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The Background: I have a D-Link DNS-323 (2-bay network attached storage device) that's currently got a couple of smallish drives in it, set up as standalone storage. I am looking to buy a pair of 1.5 TB drives (Seagate Barracudas, if that matters) to replace the two in there now, and set it up as a RAID 1 striped system so I have some redundancy.

The NAS is used primarily as networked storage, storing mostly media files. It also contains a shared iTunes library that several clients connect to independently (meaning iTunes uses the iTunes Library file on the NAS as its library file) and very occasionally serves as a uPnP iTunes server. It also runs a bittorrent client occasionally.

My Question: For the usage described above, how much difference will the gap between 5900 and 7200 RPM spindle speeds make?

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You mean "5400 and 7200", I think. –  harrymc Jul 13 '10 at 16:11
    
@harrymc There is one hard drive I have seen that advertises 5900 rpm. It is one of the "green" label power saving oriented drives. I can't remember the model though. –  Troggy Jul 13 '10 at 17:51
    
Indeed, it is a 5900 RPM: is.gd/dqFqU. –  cori Jul 13 '10 at 18:37
    
Thanks for the answers, everyone. In the time since I posted the $10 each drive savings I was looking at for the slower ones evaporated, but even if they were still available at that price, the point @TomWij makes is well-taken: I don't stream video or anything like that over the network now, but in 2 years? Quite possibly I will, and worth the extra $20 to future-proof myself a little.... –  cori Jul 13 '10 at 18:40
    
<sigh> It seems that the marketers can always count on people not bothering with arithmetic. If you run the numbers and look at the typical throughput you'll get from your DNS-323 you'll see that spindle speed won't matter, particularly with newer drives with the higher bit density platters. What matters and what you should be focusing on is how reliable the drives will be. In particular, see if D-Link has a drive "approved list" for your NAS. Also, test the RAID rebuild at least once just to ensure understand how to recover if needed. And to prove it works when it won't matter! –  irrational John Jul 21 '10 at 12:58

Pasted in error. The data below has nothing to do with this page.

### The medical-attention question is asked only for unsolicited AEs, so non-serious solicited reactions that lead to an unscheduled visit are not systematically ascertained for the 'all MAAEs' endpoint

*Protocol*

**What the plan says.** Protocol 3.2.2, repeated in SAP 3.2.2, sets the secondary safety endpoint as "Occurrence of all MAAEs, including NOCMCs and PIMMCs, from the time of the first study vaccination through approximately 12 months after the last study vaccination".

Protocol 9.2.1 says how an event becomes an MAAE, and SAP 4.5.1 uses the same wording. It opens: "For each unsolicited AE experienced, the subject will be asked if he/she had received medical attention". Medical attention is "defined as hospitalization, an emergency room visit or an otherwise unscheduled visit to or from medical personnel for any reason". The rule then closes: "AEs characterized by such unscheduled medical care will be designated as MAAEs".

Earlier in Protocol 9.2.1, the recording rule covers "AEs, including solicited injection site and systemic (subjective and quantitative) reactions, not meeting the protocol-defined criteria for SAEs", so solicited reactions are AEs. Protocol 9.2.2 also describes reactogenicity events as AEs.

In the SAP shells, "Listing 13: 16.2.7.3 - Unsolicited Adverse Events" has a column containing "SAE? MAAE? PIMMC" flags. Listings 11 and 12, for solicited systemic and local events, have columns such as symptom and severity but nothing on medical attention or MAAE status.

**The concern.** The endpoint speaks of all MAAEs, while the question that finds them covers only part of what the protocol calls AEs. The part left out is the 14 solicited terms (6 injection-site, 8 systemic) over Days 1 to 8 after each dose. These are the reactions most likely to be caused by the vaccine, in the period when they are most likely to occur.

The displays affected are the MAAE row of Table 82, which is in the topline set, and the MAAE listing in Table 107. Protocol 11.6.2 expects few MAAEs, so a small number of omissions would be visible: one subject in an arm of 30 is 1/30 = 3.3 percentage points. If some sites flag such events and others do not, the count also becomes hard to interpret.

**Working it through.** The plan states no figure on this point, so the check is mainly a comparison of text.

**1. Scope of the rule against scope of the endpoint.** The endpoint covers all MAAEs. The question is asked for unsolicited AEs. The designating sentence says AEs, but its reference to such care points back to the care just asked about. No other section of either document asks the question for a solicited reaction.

4 Answers 4

up vote 3 down vote accepted

Music is buffered, for a normal amount of clients at home the spindle speed will not matter and the only thing you could notice is the first song to start with a small delay but it isn't an issue you will notice.

For a very large amount of clients you can reach the point where the spindle speed can't handle the amount of clients and then you better have a higher spindle speed, but that doesn't seem to be the case here unless you're planning to share music for a whole apartment which would be probably be illegal...

But the rule of thumb to use is to think about the near future when you buy something:
Do you plan to do something else with it in the next few years? ;-)

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For this NAS purpose, I don't think it will matter much... Please correct me if I'm wrong.

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5400 should be enough for music, but not for video, and especially high-definition.

To be sure of being able to watch video of whatever quality, you definitely need 7200 RPM.

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Spindle speed affects how fast a drive can deliver randomized I/O. For music files, you'd have to have a lot of clients to really start running into issues. For video files, which are a lot larger and require faster streaming rates, you'll start running into issues much faster. Perhaps even two simultaneous video streams will be enough to cause it to hit its limits. Or if the storage is heavily fragmented and also pretty full, even one video stream might hit problems. High def video is even larger, and it's pretty likely that those 5.4K RPM drives won't be able to keep up.

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